Monday, 30 July 2012

His Schumacherness Defies Age

It is astonishing the amount of people who were quick to blame Michael Schumacher's failed start and penalty-ridden race on his age. Schumi knew that Hungary 2012 will not be one to remember too fondly: "Today was obviously one of those races that you will not look back at for very long... After I had started from the pit lane, I picked up a penalty and then a puncture. So all in all, the beginning of the race was not very pleasant for us. Everything you do not need came together. We did not have full telemetry before the start and during the period of overheating, and this is why we finally decided to retire so as not risk any damage which might make us suffer in the next race... This weekend is not one to remember, but then there are weekends like this which you can only accept. I am sure we will be looking much better in the next races to come". Hungary 2012 for Schumacher and his fans is all in all quite miserable. But how can this be ammunition for others to remark about his age? At 43, Schumi is still 'fit and able' and 'looking good' according to Johnny Herbert (see the video below) and probably is doing better at 43 than any of his current critics. Also, if you listen to what he's been saying repeatedly lately, when you're in a race, age has no value at all. It's all about the race. It's a shame that his car hasn't always been up to stratch, otherwise we could be enjoying some greater results, like his podium finish in Valenica. Schumi expects that Spa will be too soon for him to announce his future plans, but the summer break in the sport will be the perfect time for him to commence talks with Mercedes. We hope he brings his loyal fans good news.

A Promising Olympic Showdown: Djokovic vs Roddick

After a (moderately) swift wiping out of Fabio Fognini, 6-7 6-2 6-2, Novak Djokovic is set to play American Andy Roddick in the second round of the Olympics, London 2012. Upon victory, the Serb, who carried the flag for Serbia in the opening ceremony of the Olympics, said "I haven’t played an official match since Wimbledon, so it took me a set and a half to really get into the rhythm and obviously the rain delay affected the game and I wasn’t sharp enough after it... Fognini made some great winners and he was a set up. Then I had to be really focused for each game, try to break him and the second and third sets were really going my way". Roddick, who competed in the Olympics in 2004, might need to get his thinking cap on before his match against the Serb who won bronze in the 2008 Beijing Olympics. The American said "tennis is only a small part of this event and I’m happy that I got asked to come". Two great players to face each other so early in a competition... it's game on.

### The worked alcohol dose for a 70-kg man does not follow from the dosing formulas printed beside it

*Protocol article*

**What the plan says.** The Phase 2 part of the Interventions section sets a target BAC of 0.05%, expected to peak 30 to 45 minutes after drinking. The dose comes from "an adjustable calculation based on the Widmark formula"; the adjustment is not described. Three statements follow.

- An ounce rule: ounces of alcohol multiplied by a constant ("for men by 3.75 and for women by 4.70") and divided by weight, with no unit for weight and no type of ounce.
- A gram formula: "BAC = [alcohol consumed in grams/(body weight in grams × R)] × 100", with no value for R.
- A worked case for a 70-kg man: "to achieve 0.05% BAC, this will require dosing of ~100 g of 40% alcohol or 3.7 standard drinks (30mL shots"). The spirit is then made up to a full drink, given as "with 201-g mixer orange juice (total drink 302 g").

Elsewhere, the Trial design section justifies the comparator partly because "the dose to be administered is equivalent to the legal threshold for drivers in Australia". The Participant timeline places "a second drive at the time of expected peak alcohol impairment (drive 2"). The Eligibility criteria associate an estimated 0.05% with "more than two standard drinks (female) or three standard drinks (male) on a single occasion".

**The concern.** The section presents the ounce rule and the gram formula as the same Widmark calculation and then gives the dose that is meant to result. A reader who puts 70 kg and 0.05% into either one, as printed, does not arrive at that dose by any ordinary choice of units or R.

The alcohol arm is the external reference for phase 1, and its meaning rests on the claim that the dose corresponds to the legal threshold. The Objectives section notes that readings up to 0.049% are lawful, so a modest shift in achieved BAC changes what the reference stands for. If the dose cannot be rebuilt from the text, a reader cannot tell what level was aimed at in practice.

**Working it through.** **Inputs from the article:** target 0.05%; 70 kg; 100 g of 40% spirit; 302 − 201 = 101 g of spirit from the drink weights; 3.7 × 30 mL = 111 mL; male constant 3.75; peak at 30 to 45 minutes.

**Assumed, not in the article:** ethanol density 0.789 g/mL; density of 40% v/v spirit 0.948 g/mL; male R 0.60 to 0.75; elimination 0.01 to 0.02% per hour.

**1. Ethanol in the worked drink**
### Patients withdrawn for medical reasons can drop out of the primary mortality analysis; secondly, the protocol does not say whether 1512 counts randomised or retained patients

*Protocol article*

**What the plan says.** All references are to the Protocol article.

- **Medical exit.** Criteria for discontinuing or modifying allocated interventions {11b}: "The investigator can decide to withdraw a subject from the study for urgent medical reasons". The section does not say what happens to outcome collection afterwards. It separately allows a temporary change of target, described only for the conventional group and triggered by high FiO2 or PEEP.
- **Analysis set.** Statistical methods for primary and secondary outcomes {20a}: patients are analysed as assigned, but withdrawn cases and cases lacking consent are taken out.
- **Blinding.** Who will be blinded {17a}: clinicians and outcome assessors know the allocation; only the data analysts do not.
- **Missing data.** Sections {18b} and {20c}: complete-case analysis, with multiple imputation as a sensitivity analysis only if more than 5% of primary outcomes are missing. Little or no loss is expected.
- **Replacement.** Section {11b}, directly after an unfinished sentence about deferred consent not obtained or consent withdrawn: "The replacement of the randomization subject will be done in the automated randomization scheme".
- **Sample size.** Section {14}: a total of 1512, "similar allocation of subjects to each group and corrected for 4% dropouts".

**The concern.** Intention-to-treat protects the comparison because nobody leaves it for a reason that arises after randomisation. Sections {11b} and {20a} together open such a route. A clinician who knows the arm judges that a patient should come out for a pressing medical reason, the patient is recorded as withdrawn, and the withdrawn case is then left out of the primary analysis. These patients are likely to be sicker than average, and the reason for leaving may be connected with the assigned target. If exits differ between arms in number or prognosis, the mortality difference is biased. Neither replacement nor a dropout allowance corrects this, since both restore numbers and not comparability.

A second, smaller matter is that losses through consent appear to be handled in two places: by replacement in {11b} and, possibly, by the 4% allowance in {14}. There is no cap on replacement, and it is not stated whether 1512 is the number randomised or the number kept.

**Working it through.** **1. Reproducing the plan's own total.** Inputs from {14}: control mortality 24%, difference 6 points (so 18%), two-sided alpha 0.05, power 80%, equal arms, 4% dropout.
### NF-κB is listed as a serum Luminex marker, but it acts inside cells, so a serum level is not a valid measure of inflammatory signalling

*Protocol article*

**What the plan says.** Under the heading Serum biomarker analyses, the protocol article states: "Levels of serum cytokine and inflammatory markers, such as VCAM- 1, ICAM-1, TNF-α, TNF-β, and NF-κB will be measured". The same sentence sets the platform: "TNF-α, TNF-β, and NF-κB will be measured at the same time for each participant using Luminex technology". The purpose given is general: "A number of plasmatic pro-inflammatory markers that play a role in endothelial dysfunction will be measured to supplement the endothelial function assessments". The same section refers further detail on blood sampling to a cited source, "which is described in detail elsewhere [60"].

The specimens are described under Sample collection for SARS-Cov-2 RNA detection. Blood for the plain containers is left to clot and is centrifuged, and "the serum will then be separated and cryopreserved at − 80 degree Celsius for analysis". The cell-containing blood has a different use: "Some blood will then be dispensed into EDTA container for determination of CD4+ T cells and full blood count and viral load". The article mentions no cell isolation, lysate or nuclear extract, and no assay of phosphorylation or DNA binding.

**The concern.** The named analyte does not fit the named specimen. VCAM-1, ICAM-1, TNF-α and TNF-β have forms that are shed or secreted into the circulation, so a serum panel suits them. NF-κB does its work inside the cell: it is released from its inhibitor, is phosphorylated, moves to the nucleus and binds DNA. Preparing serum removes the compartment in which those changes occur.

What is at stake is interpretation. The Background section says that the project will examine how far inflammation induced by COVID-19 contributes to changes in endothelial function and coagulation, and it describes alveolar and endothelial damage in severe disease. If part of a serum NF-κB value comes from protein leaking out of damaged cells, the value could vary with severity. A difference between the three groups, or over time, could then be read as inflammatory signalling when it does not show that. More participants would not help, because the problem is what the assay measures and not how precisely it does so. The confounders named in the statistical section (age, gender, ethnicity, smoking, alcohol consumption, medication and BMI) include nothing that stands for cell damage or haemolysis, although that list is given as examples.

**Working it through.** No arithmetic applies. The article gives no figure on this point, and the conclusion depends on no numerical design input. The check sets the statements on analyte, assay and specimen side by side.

Friday, 6 July 2012

Djokovic Looks to 2012 Olympics after Wimbledon Loss

Novak Djokovic's body language was not dressed for occasion when he stepped out onto Wimbledon's centre court to face the crowd's long-time favourite, Roger Federer. Federer looked like the winner from the off, with his (almost) regal wave and champion smile- it was obvious that he knew being faced with the defending champion, he was being faced with a challenge, but he looked absolutely ready, if not desperate, to make the finals. After a very slow start for Djokovic, he regained the pace in the second set, but after the break in the third set, he lost his momentum completely and was playing like the 2010 Djokovic, rather than the unbeatable 2011 Djokovic. The loss was difficult for Djokovic fans to endure because it's well known, despite the two players saying (unconvincingly) otherwise, that Federer and Djokovic do not like each other. Djokovic, the ever humble and gracious player, was shunned throughout the entire match from the crowd and commentators alike, but as he said, he has to move on. "I dropped in the energy level. I played really a couple of sloppy games, very slow, with no pace, with very low percentage of first serves... He was the better player. It’s not the first, it’s not the last time I lost a match. I lost to a great champion, somebody that has the most Grand Slams in the history of the sport. I do regret that I didn’t play as well as I thought I would, and as well as I played maybe last couple matches. Life goes on. I have to move on". The London 2012 Olympics provide Nole with the perfect opportunity to 'move on' and perhaps better his 2008 bronze medal with a silver or gold medal this time, and he's well aware of this fact: "The Olympic Games are pinnacle of all sports. I’m really looking forward to playing here and see how it looks during the Olympic Games. I will try to enjoy every single moment of it". Best of luck Novak.